Construction of the Statute
We acknowledge that the subsection (l) together with its companion subsections (proscribing crimes aboard the airplane) are geared and aimed at controlling and containing the ever growing peril and threat to the safety of the lives and property of the traveling public. Further that the congressional purpose behind the subsection, as with all statutes proscribing the carrying of concealed "deadly and dangerous" weapons generally, is to avoid ready availability of a "deadly and dangerous" weapon for use in the perpetration of a crime aboard an aircraft. 94 C.J.S. Weapons Sec. 2(f), page 479; House Rep. Sec. 958, 2 U.S.Code Cong. & Admin.News 1961, 2563. Nevertheless, the section is a criminal statute proscribing definite and certain conduct, i. e., the carrying of a concealed "deadly and dangerous" weapon when boarding an aircraft, no more and no less.3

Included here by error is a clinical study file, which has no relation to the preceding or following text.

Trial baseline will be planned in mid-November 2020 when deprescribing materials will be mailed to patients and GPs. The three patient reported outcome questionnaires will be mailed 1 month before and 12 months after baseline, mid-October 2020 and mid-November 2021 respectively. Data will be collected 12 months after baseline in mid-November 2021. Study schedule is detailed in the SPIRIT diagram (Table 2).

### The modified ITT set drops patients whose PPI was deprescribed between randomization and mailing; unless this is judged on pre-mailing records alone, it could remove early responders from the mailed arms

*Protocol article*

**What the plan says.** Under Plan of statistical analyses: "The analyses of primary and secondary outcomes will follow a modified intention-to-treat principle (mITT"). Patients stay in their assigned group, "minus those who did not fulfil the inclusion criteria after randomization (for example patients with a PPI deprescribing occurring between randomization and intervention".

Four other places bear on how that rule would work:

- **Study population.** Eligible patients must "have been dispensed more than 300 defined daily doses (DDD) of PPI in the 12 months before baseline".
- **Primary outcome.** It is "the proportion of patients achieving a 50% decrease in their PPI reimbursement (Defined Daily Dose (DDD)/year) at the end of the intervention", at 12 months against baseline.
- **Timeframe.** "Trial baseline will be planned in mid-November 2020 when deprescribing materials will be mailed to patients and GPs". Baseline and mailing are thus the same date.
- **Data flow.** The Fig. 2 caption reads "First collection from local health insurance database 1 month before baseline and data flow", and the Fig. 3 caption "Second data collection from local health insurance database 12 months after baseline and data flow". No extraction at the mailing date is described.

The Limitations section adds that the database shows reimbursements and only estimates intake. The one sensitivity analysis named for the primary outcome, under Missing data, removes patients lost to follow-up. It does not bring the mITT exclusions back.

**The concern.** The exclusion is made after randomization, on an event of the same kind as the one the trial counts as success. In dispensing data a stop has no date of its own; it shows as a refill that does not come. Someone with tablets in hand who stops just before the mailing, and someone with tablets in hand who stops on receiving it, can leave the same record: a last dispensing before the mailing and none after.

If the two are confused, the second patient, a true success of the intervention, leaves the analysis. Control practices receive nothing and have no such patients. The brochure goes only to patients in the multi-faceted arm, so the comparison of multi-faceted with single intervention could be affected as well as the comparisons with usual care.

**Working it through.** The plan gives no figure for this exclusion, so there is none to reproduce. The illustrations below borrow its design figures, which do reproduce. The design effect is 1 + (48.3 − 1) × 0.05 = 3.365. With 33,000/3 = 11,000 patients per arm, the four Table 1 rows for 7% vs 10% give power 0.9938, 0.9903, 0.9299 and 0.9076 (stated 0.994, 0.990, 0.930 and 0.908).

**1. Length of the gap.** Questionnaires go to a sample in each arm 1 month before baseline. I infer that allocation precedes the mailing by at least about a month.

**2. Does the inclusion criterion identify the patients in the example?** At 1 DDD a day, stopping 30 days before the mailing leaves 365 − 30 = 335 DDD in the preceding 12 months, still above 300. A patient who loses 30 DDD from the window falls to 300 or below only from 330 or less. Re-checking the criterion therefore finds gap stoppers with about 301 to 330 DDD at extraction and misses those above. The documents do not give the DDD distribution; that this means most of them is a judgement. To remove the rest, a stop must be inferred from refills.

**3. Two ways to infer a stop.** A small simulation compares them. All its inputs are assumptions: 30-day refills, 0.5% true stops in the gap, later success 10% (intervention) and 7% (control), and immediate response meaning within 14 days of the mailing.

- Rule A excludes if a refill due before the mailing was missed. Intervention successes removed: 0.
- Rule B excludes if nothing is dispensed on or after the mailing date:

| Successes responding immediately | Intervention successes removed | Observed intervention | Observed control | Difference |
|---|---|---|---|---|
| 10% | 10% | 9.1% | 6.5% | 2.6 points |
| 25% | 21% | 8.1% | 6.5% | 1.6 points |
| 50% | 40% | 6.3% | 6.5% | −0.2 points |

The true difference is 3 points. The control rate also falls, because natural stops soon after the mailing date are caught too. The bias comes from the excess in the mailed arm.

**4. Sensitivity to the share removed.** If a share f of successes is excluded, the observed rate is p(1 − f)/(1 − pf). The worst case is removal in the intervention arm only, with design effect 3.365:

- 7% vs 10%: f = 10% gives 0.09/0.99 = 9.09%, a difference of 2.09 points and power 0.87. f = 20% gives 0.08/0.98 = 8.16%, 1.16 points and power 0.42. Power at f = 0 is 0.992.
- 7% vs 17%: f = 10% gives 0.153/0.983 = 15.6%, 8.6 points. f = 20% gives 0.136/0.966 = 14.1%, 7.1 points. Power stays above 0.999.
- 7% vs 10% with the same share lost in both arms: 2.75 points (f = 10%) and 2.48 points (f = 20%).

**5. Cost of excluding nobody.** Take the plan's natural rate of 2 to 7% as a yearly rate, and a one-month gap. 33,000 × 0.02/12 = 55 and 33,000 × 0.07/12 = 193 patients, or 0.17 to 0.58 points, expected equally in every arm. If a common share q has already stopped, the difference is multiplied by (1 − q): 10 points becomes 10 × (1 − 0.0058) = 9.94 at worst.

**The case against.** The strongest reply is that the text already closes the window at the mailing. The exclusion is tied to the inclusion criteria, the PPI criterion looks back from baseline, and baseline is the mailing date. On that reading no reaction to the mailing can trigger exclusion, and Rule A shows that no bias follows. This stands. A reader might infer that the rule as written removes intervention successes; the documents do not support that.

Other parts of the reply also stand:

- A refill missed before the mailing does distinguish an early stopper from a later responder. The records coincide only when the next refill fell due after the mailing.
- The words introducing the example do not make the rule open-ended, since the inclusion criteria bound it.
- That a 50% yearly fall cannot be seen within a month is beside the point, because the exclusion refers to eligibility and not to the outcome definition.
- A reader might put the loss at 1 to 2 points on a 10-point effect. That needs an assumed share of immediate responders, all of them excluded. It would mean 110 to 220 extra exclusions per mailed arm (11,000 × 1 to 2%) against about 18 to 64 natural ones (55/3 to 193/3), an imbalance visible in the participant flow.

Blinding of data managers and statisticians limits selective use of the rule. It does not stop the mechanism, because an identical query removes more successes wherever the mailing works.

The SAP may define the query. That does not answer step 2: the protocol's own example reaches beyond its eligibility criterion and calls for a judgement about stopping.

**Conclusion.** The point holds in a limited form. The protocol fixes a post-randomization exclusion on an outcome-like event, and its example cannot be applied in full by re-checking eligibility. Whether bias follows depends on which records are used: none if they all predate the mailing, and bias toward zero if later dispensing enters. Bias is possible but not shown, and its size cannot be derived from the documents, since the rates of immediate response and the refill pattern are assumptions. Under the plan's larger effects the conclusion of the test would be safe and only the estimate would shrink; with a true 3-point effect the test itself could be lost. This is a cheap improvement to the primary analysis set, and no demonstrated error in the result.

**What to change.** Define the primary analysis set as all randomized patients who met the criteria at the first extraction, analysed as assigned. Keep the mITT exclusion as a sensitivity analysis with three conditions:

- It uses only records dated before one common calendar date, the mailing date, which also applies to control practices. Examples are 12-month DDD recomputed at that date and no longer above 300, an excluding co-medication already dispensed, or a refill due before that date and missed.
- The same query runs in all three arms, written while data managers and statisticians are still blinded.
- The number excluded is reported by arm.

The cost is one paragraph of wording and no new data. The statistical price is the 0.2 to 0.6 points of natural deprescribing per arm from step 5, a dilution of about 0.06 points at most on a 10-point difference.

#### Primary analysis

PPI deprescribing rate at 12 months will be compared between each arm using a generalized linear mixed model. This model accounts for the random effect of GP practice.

Congress did not attempt to define the terms "deadly or dangerous" weapon, finding this not feasible, practical or necessary and leaving it to the court to determine in each case, on an ad hoc basis, whether the weapon was deadly or dangerous. House Rep. cited, 2 U.S.Code Cong. & Admin.News 1961, at 2570 and 2575. Accordingly, then in the process of measuring and fitting the facts of this case to the language of the subsection (l) within itself we are obliged to and must be guided by the statutory construction truism that "a criminal statute proscribing an act must be strictly construed against the prosecution and liberally in favor of the accused." United States v. Resnick, 299 U.S. 207, 57 S. Ct. 126, 81 L. Ed. 127 (1936); Ornelas v. United States, 236 F.2d 392 (9th Cir. 1956).
The material elements of the charged offense are:
1) an attempt on the part of a person to board an aircraft; and
2) then having on his person a concealed "deadly and dangerous weapon.
Any necessary element of present or later developed intent to make use of the "deadly and dangerous" weapon in the commission of a crime while aboard the aircraft is conspicuous by its utter absence.
It is readily manifest that the proscribed weapon must be one that is a "deadly and dangerous" weapon per se or inherently so through its construction: